One of the major advantages of using the Cloud is its Pay-Per-Use model. To make the most of this model, the challenge is to find the computing capacity at the best price that matches your workload. I’m going to explain in this article how I could run a web application in 100% Fargate Spot containers.
EC2 vs Fargate vs Fargate Spot
AWS offers several compute capacity options for running containers orchestrated by ECS :
- EC2 : the good old on-demand compute service for servers on which you can install the ECS container agent
- Fargate : a serverless compute engine that lets you run ECS containers without having to manage EC2 servers
Both of EC2 and Fargate offer spot deals. I have chosen AWS Fargate over EC2 for running containers to achieve cost savings and operational simplicity, as Fargate eliminates the need to manage EC2 instances and offers significant pricing advantages with Fargate Spot.
Having a fault tolerant application
The most important thing to manage when using spot capacity is that your ECS task can be interrupted by AWS at any time. In concrete terms, a SIGTERM system signal is sent to your containers in your ECS task and they have 120 seconds to stop before being hard-killed. Your application must therefore be able to shut down properly before these 120 seconds. The overwhelming majority of web applications take a few seconds to respond, don’t they? So the 120 seconds are not a block. If you configure your ECS services to run at least a count of 2 desired task, this won’t be a problem if only one task is running for a few seconds while the orchestrator starts a second task.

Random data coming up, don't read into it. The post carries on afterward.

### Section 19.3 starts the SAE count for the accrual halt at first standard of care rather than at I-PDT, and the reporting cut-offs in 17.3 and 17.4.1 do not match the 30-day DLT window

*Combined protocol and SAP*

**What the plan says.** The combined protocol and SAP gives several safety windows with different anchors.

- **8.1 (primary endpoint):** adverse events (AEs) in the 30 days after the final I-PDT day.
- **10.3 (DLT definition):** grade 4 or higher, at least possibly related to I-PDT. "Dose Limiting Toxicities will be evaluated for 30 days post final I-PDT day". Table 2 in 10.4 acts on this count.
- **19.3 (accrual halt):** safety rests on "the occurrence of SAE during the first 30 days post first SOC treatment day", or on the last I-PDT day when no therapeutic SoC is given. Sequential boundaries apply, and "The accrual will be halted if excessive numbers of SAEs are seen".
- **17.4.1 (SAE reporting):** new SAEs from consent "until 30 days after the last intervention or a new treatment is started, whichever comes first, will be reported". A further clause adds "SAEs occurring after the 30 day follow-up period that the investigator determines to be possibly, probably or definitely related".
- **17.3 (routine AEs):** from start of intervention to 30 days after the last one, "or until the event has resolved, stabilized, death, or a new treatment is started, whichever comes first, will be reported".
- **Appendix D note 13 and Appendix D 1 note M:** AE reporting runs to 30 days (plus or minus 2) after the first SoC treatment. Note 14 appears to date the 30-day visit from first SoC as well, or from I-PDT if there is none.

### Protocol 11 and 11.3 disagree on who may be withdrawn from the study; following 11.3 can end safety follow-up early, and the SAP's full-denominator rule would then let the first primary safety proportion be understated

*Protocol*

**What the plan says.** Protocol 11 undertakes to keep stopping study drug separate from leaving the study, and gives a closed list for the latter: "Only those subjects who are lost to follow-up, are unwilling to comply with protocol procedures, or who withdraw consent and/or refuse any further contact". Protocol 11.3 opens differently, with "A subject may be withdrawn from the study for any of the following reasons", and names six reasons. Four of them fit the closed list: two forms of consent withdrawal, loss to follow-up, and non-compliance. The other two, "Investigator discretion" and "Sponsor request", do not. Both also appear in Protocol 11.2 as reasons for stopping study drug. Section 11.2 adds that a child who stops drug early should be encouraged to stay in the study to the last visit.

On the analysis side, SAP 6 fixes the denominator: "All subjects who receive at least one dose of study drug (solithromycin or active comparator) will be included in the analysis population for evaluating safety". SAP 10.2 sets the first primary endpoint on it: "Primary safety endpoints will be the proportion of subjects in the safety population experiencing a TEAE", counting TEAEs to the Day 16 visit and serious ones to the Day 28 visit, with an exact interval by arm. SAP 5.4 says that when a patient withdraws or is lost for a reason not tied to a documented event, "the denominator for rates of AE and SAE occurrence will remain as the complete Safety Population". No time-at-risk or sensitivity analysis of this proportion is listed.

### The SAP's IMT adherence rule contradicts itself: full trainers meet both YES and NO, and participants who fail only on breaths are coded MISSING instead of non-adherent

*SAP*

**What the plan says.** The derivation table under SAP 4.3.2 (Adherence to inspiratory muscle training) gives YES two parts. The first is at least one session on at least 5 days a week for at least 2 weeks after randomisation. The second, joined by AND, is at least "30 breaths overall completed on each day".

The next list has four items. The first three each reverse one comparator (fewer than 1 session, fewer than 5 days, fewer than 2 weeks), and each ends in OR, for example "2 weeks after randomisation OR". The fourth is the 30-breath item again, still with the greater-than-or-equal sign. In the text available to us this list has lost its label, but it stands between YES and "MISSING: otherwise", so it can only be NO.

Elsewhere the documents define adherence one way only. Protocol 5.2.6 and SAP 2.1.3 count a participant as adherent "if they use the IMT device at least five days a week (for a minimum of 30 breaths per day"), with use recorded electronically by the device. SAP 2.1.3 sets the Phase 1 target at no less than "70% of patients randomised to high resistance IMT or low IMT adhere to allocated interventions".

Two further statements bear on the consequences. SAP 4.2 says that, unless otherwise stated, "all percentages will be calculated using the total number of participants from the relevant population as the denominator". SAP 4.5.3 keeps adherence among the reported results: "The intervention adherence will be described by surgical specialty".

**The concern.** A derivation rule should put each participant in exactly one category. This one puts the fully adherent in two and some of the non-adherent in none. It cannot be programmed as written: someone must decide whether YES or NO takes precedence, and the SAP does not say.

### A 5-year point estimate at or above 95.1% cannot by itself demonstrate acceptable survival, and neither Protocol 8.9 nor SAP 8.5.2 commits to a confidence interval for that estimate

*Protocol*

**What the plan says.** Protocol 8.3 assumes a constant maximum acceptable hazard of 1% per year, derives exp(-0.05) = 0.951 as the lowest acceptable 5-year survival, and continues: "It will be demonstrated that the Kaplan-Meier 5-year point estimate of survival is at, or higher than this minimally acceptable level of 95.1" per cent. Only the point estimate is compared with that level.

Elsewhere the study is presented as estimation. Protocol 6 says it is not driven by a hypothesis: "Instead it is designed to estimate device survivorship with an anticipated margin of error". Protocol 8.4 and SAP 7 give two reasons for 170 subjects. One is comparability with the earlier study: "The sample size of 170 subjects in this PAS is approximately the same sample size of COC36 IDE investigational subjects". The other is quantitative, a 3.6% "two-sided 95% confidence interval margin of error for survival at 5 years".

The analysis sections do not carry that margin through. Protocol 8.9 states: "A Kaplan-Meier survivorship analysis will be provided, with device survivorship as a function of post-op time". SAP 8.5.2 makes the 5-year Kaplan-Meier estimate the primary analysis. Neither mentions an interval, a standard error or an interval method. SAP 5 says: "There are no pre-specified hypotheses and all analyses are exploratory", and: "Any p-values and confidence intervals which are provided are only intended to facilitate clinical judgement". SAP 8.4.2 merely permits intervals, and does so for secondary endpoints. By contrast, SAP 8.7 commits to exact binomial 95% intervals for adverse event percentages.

I explain in a little more detail in another article “Handling graceful shutdown of your Docker Cron containers”.
Manage unavailability of Fargate Spot capacity
As written in the AWS documentation, during periods of extremely high demand, Fargate Spot capacity might be unavailable. In concrete terms, if your ECS service is set up to execute tasks in 100% Spot, there is a risk of running out of capacity. A workaround has been created in the hope that one day this issue will be implemented by the AWS team. This workaround allows you to set up two ECS services :
“a primary with only spot capacity and a fallback with only on demand capacity. When the primary emits a task placement error a lambda sets the desired count on the fallback service. When the primary emits a steady state event a lambda sets the fallback desired count to zero.”
My experience with Fargate Spot
In my experience, I was able to run 4 microservices in production with 100% Fargate Spot capacity. The microservice responsible for the frontend supported around 2000 different users per day. At no point during one year we have run out of Fargate Spot capacity. When one task received an interrupt signal, another started within a few seconds, with virtually no effect on response times. The savings we have been able to make thanks to Fargate Spot are considerable and it was a really good choice.